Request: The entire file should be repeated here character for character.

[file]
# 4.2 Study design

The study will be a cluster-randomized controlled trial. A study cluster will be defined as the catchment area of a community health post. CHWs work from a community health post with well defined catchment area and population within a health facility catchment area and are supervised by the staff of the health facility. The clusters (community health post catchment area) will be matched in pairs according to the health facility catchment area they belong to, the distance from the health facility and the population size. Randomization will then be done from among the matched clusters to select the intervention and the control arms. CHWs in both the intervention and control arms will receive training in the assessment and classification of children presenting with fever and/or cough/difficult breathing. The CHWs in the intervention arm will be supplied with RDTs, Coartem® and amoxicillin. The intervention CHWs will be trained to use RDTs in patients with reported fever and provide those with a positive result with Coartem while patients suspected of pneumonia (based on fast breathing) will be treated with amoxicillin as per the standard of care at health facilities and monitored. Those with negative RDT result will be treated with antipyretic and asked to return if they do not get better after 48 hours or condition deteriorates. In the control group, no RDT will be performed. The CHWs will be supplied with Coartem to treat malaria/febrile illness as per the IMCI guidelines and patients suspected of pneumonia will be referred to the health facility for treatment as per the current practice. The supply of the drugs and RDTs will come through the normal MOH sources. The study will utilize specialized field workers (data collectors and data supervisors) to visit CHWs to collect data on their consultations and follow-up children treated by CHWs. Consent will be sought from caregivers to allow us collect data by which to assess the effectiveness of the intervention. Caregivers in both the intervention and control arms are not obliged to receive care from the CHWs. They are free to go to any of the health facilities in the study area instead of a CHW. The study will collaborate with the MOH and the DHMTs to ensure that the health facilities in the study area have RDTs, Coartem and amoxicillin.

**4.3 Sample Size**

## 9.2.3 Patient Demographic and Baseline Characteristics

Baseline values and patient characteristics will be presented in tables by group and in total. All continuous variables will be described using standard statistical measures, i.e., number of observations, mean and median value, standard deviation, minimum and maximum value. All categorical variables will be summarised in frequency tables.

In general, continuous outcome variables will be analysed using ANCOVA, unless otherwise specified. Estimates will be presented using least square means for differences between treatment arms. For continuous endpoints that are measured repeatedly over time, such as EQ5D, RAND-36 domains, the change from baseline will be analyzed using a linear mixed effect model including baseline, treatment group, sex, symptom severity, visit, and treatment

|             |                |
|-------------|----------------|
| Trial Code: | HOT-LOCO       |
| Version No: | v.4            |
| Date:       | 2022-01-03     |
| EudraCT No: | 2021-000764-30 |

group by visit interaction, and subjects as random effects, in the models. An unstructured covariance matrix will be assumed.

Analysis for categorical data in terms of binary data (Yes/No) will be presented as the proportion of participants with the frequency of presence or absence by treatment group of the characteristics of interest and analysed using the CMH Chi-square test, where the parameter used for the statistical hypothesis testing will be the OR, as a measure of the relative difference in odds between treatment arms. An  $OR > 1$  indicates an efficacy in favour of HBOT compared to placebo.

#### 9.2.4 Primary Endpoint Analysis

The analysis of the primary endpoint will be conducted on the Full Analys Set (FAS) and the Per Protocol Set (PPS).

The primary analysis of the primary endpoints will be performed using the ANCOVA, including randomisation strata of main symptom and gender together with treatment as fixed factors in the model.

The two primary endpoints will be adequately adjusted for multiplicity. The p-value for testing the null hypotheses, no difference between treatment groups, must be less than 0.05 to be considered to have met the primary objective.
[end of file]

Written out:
# 4.2 Study design

The study will be a cluster-randomized controlled trial. A study cluster will be defined as the catchment area of a community health post. CHWs work from a community health post with well defined catchment area and population within a health facility catchment area and are supervised by the staff of the health facility. The clusters (community health post catchment area) will be matched in pairs according to the health facility catchment area they belong to, the distance from the health facility and the population size. Randomization will then be done from among the matched clusters to select the intervention and the control arms. CHWs in both the intervention and control arms will receive training in the assessment and classification of children presenting with fever and/or cough/difficult breathing. The CHWs in the intervention arm will be supplied with RDTs, Coartem® and amoxicillin. The intervention CHWs will be trained to use RDTs in patients with reported fever and provide those with a positive result with Coartem while patients suspected of pneumonia (based on fast breathing) will be treated with amoxicillin as per the standard of care at health facilities and monitored. Those with negative RDT result will be treated with antipyretic and asked to return if they do not get better after 48 hours or condition deteriorates. In the control group, no RDT will be performed. The CHWs will be supplied with Coartem to treat malaria/febrile illness as per the IMCI guidelines and patients suspected of pneumonia will be referred to the health facility for treatment as per the current practice. The supply of the drugs and RDTs will come through the normal MOH sources. The study will utilize specialized field workers (data collectors and data supervisors) to visit CHWs to collect data on their consultations and follow-up children treated by CHWs. Consent will be sought from caregivers to allow us collect data by which to assess the effectiveness of the intervention. Caregivers in both the intervention and control arms are not obliged to receive care from the CHWs. They are free to go to any of the health facilities in the study area instead of a CHW. The study will collaborate with the MOH and the DHMTs to ensure that the health facilities in the study area have RDTs, Coartem and amoxicillin.

**4.3 Sample Size**

## 9.2.3 Patient Demographic and Baseline Characteristics

Baseline values and patient characteristics will be presented in tables by group and in total. All continuous variables will be described using standard statistical measures, i.e., number of observations, mean and median value, standard deviation, minimum and maximum value. All categorical variables will be summarised in frequency tables.

In general, continuous outcome variables will be analysed using ANCOVA, unless otherwise specified. Estimates will be presented using least square means for differences between treatment arms. For continuous endpoints that are measured repeatedly over time, such as EQ5D, RAND-36 domains, the change from baseline will be analyzed using a linear mixed effect model including baseline, treatment group, sex, symptom severity, visit, and treatment

|             |                |
|-------------|----------------|
| Trial Code: | HOT-LOCO       |
| Version No: | v.4            |
| Date:       | 2022-01-03     |
| EudraCT No: | 2021-000764-30 |

group by visit interaction, and subjects as random effects, in the models. An unstructured covariance matrix will be assumed.

Analysis for categorical data in terms of binary data (Yes/No) will be presented as the proportion of participants with the frequency of presence or absence by treatment group of the characteristics of interest and analysed using the CMH Chi-square test, where the parameter used for the statistical hypothesis testing will be the OR, as a measure of the relative difference in odds between treatment arms. An  $OR > 1$  indicates an efficacy in favour of HBOT compared to placebo.

#### 9.2.4 Primary Endpoint Analysis

The analysis of the primary endpoint will be conducted on the Full Analys Set (FAS) and the Per Protocol Set (PPS).

The primary analysis of the primary endpoints will be performed using the ANCOVA, including randomisation strata of main symptom and gender together with treatment as fixed factors in the model.

The two primary endpoints will be adequately adjusted for multiplicity. The p-value for testing the null hypotheses, no difference between treatment groups, must be less than 0.05 to be considered to have met the primary objective.